21 Jul 2014 10:30am
WINDHOEK, 21 JUL (NAMPA) - Home Affairs and Immigration Minister Pendukeni Iivula-Ithana is on a quest to fight social issues in the country, including teenage pregnancy, baby dumping and unemployment.
She made the announcement during the opening of the Swapo-Party Youth League (SPYL) Central Committee (CC) meeting on Saturday, highlighting other social issues such as drugs and alcohol abuse, gender-based violence, the mushrooming of shebeens and the high suicide rate.
I am on a crusade, and I am visiting secondary schools, talking to boys and girls about teenage pregnancies and baby dumping.
Join me! We must wage a war against teenage pregnancies. It is very serious. I feel embarrassed and I am in pain. We are losing potential economic contributors to the Namibian society, said Iivula-Ithana.
She also plans to visit the notorious Eveline Street in the Greenwell Matongo residential area, a place she said attracted too much international attention.
The minister said the area is internationally labelled as Sodom and Gomorrah, which according to the Bible, were two cities near the Dead Sea filled with wickedness.
Eveline Street hosts a lot of shebeens, bars, car-washes and the like. The drinking and partying goes on for 24 hours without end daily.
Iivula-Ithana then questioned SPYL members contribution towards the welfare of communities, and if they followed up on school drop-outs due to teenage pregnancies in their respective constituencies.
Baby dumping is a cause for serious concern, as unwanted pregnant women go into shock due to lack of support by men.
Women do not just go crazy - they have to hide their pregnancies, especially at schools and tertiary institutions until birth, and then opt to dump the new-born. Motherhood is an occupation, and women must be prepared socially and economically before they can fall pregnant, said the politician.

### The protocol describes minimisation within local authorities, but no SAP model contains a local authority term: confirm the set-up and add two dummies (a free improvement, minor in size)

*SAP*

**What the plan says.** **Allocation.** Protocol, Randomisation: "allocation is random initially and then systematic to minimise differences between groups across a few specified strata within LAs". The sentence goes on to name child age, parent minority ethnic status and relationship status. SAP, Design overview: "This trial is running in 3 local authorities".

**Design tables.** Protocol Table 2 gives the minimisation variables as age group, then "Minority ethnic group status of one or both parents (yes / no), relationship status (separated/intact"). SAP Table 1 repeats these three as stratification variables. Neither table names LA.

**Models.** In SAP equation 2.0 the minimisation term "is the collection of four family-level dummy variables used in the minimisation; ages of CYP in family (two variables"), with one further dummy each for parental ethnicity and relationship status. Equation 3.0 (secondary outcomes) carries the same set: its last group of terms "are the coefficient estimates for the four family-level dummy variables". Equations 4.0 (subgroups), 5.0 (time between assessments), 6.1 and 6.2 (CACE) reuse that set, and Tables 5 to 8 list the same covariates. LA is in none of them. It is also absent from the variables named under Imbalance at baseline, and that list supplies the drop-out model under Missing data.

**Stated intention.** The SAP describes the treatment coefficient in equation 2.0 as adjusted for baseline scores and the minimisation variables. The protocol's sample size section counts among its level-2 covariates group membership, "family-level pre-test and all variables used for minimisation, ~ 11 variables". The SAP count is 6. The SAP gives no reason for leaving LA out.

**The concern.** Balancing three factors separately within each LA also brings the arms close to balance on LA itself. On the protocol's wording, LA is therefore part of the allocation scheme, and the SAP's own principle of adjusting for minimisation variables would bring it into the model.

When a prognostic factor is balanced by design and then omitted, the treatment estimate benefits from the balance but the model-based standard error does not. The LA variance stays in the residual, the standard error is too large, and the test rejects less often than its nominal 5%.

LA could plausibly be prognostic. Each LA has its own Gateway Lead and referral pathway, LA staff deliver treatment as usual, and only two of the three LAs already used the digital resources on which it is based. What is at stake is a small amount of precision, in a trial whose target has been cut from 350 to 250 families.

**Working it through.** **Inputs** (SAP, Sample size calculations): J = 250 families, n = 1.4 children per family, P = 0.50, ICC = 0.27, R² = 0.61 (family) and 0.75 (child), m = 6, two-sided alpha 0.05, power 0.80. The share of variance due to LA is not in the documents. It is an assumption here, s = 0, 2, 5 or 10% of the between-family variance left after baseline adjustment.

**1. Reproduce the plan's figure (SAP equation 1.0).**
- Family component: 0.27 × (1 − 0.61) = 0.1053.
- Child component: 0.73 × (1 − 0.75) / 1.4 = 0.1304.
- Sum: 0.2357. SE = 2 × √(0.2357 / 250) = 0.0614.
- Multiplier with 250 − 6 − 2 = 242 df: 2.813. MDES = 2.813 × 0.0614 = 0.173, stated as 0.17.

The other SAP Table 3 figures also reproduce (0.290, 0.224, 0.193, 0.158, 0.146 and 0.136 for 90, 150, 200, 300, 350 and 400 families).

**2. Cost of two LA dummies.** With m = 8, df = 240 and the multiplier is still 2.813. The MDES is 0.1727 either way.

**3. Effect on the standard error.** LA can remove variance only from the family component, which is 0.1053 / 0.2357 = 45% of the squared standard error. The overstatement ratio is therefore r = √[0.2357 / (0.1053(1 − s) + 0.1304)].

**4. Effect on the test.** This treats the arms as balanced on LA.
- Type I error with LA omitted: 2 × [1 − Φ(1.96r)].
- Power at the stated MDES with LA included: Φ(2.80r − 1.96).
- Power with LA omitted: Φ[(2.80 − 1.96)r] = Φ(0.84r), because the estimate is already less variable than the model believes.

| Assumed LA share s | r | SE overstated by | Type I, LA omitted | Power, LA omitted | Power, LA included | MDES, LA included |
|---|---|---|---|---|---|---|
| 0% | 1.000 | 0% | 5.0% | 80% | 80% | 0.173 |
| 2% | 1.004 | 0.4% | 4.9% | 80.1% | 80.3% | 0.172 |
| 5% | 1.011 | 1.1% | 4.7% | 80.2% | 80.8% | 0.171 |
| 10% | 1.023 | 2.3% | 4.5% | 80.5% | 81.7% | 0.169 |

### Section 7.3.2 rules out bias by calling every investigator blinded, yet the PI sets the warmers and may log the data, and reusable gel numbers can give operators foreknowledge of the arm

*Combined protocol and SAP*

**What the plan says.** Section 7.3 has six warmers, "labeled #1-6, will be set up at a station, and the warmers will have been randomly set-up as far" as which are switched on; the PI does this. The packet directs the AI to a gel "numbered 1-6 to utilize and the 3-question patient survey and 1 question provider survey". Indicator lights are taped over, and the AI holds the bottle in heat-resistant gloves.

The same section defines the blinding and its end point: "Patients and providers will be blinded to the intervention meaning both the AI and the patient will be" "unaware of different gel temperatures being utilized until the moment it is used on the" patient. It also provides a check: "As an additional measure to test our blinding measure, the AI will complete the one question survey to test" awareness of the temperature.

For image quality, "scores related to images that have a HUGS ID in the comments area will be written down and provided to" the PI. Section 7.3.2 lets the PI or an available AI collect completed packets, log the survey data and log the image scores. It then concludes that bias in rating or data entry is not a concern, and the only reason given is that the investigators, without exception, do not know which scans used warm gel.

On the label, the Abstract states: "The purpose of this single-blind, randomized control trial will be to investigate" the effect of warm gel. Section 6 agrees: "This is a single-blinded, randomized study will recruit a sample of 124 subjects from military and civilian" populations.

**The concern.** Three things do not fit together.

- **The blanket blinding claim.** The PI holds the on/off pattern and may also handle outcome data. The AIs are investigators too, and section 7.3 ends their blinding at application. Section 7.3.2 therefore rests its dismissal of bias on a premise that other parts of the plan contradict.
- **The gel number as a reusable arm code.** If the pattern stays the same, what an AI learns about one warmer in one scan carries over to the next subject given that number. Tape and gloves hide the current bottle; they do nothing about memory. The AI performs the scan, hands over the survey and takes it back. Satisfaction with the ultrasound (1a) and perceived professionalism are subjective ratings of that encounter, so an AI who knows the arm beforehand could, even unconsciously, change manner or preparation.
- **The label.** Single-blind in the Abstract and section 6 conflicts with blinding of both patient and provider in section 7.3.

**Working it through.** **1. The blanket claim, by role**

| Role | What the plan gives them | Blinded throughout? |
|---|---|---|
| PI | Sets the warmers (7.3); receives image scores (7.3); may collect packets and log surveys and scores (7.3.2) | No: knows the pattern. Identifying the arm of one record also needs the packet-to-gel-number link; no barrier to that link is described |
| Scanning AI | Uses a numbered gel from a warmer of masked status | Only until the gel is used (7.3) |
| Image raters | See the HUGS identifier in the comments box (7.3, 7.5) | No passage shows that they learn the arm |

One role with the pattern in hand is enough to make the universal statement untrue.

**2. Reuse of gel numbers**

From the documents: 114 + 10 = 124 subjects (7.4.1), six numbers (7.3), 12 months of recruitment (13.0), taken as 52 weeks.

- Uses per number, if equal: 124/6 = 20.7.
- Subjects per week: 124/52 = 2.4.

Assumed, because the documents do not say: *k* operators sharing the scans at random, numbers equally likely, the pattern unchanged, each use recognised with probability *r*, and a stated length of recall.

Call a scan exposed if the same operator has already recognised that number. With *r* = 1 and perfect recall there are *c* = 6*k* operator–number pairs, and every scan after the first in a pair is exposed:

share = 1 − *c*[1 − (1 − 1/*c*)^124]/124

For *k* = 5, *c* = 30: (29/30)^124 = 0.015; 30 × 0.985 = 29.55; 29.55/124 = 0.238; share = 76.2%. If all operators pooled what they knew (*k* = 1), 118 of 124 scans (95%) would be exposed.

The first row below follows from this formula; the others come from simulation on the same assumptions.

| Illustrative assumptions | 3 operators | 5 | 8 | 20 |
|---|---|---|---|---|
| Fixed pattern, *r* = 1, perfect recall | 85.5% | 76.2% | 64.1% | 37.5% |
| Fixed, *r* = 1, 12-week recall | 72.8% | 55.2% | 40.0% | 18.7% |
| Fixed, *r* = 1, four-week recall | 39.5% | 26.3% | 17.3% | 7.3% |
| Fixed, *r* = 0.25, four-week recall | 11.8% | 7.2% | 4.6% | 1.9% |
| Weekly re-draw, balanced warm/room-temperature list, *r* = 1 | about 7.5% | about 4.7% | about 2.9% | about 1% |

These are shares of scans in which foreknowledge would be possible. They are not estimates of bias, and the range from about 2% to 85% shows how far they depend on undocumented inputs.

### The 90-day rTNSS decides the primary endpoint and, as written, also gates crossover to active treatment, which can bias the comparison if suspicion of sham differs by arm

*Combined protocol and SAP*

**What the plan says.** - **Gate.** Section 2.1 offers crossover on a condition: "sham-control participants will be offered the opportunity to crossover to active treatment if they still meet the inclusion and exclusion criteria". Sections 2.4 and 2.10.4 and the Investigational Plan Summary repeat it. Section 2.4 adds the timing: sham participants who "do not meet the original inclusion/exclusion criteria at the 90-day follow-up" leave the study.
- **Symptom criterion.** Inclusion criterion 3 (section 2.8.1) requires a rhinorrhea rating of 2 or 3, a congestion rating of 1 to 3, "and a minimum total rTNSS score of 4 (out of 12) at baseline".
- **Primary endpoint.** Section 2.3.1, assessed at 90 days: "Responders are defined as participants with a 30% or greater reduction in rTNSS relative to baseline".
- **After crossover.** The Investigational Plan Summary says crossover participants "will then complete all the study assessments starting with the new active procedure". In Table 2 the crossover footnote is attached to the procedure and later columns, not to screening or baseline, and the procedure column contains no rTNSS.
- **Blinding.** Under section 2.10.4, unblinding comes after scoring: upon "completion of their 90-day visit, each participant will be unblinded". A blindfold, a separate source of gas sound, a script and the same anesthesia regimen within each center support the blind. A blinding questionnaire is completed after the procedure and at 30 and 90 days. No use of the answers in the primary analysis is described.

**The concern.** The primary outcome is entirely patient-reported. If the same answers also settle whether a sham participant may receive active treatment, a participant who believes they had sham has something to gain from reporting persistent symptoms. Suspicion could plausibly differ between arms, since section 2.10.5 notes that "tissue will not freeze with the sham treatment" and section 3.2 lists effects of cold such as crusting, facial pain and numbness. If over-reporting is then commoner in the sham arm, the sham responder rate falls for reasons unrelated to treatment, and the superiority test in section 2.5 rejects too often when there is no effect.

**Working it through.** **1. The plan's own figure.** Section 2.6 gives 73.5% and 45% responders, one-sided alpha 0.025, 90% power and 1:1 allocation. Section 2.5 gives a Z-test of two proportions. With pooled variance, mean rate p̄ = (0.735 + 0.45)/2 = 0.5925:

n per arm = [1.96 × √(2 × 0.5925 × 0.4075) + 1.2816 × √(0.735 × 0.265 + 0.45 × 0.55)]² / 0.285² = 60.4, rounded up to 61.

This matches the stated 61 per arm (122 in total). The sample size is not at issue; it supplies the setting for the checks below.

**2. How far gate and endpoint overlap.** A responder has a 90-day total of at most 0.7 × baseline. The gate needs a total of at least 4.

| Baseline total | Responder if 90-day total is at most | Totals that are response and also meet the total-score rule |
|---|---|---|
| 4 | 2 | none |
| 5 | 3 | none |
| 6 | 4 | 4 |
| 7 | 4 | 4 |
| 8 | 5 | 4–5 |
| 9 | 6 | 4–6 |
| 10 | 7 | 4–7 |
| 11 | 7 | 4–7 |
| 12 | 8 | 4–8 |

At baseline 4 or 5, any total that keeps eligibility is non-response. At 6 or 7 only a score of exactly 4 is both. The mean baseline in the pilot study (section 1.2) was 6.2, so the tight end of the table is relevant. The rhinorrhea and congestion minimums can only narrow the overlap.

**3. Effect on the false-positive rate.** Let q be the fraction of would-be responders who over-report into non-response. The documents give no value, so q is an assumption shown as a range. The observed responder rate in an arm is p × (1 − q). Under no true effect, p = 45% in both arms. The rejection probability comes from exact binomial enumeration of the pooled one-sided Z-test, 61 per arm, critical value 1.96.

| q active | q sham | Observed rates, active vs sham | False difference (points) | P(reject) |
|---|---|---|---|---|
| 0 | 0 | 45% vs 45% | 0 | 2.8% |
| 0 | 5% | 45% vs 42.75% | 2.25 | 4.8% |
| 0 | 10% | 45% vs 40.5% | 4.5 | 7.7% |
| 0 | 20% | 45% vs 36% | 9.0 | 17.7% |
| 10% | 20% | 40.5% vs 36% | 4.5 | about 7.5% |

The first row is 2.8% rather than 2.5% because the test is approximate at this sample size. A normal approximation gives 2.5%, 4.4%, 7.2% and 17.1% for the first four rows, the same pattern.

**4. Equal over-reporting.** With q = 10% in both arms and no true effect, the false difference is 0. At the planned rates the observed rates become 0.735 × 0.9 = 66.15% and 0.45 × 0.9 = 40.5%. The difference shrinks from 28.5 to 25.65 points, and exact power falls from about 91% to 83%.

She further stated that the mushrooming of shebeens in every household has negative effects on learners and their ability to study towards a better future, adding that skills shortages and a lack of employment opportunities amongst the youth is a huge problem in Namibia.
This leads to the high suicide rate in the country, noted Iivula-Ithana.
She also discouraged SPYL members from running businesses through shebeens.
Do you see your role? You cannot call yourself leaders if you do not look at these problems. You cannot talk and demand if you do not recognise one single factor which can turn around this situation, she told the Youth League members, who applauded this statement.
The former Swapo-Party Secretary-General also advised the youth to take good care of their parents, and asked learners to respect their teachers and elders.
The youth were furthermore told to continue fostering a sense of common purpose for the Namibian people as well as combat the worsening habits of tribalism, sexism, chauvinism and similar phenomena, which cripple the progress and growth of the nation.